When paid family leave is not provided by the government, companies should offer it as a matter of course, including for adopted children. And when parents do go back to work, companies should step in to alleviate the financial burden of childcare, which can be prohibitive: according to OECD, both Japan and the US are in the top ten of the most expensive countries for childcare, costing up to one-third of a couple’s earnings.
Facebook, for example, reimburses full-time employees $3,000 per year for childcare and babysitting services in addition to giving parents the option of using pretax income to pay for childcare. And the Broad Institute provides up to $7,500 for childcare to eligible employees.
For emergency situations—when kids are sick or care centers and schools are closed—employees need either paid days off or backup or onsite childcare.
Some benefits, such as unpaid leave, should be available to all employees and provided regardless of tenure and performance. These benefits serve companies well in the long run, since replacing an employee is expensive: with hiring and training, bringing a new employee on board can cost up to 50% to 75% of their annual salary—as much as 200% for highly trained individuals.
HR and line managers need to be aware of all the options available to employees and monitor the continued challenges they may face. Regular check-ins can help make sure that changing situations receive attention right away. Employers can also work with external providers that offer caregiver support. (See the sidebar “Caregiver Benefits: So Much to Offer.”)
Foster a culture of openness and inclusion. An inclusive culture—in which employees feel comfortable being themselves at work and feel safe speaking up and expressing opinions—is essential to encourage open and honest conversations about the challenges that employees face.
Prior BCG research has shown that people who work for inclusive companies are three times more likely than those who work for companies that are not inclusive to be happy at work; and they are 23% less likely to say that their work stress affects their private relationships. It’s important not to lose valuable employees because they feel uncomfortable or intimidated when it comes to making their vital needs known.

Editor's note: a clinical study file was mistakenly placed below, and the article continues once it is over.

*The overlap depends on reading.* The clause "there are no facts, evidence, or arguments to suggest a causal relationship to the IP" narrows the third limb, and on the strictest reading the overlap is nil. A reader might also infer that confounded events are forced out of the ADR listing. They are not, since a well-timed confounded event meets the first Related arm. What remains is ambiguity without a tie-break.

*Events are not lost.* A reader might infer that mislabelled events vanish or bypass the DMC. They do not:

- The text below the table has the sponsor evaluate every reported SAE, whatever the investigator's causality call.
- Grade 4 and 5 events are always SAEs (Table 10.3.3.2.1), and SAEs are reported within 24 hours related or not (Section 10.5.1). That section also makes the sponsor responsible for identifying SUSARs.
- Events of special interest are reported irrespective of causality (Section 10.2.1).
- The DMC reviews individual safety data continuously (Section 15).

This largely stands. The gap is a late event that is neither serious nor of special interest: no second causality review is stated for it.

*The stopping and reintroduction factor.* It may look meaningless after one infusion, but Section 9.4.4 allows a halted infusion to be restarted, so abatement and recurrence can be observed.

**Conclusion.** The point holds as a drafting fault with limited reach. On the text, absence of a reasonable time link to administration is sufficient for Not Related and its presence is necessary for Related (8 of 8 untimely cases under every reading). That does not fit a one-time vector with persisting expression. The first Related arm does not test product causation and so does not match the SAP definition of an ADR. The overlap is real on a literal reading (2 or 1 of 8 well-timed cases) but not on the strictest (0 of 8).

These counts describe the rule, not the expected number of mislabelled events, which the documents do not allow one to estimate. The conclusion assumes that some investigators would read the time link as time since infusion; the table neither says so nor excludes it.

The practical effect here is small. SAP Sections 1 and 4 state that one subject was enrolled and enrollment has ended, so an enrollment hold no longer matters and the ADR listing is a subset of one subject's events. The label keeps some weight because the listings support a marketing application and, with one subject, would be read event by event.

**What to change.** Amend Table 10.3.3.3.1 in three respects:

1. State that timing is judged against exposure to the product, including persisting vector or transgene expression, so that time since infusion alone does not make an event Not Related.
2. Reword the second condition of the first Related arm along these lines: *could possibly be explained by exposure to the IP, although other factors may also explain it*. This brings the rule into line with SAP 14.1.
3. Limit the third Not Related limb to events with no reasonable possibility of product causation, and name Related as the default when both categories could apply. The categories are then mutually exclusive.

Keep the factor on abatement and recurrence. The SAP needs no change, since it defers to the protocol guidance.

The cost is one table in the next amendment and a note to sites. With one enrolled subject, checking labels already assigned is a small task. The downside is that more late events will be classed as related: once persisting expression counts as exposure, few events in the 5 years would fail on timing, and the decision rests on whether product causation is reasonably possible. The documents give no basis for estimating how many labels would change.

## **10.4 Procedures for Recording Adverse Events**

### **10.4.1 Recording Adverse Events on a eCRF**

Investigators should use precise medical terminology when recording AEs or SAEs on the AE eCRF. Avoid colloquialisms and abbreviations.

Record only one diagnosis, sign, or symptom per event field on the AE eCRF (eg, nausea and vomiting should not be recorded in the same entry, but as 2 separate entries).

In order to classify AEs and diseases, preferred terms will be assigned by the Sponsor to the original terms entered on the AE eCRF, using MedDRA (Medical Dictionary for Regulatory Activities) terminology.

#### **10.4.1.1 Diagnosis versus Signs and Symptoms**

Ensure that taking advantage of flexibility options does not hinder career advancement. According to a report by the family ministry in Germany, 37% of men hesitate to take advantage of flexibility options because of concerns that they will miss out on interesting assignments and promotion into leadership roles; 35% said that participating in such programs would be frowned upon by their line manager.
When it comes to career development, promotion, compensation, or any other important career decision, there should be no repercussions for taking advantage of benefits. Performance assessments must be as objective as possible, gauging output against pre-established expectations. This means, for instance, that those who opt for remote work will not be placed at a disadvantage compared with those who are onsite and more visible.
Finally, beware of comparing the output of full-time employees with those who work at reduced capacity. Make sure that all staff are offered opportunities to grow within the company, whether they are full-time or not, and that open positions are posted for both full- and part-time roles. And leaders should schedule regular conversations with caregiving employees to discuss their ambitions and goals instead of making assumptions about their situation and possibly passing them over for stretch assignments or mobility opportunities.
Although it may feel like the beginning of the end of the pandemic in some places, most caregivers are still caught in the impossible situation of having to choose between caring for loved ones and preserving their careers.
Now is the time for employers to lead with real empathy and provide necessary support—not simply as an act of kindness but because it’s good for business.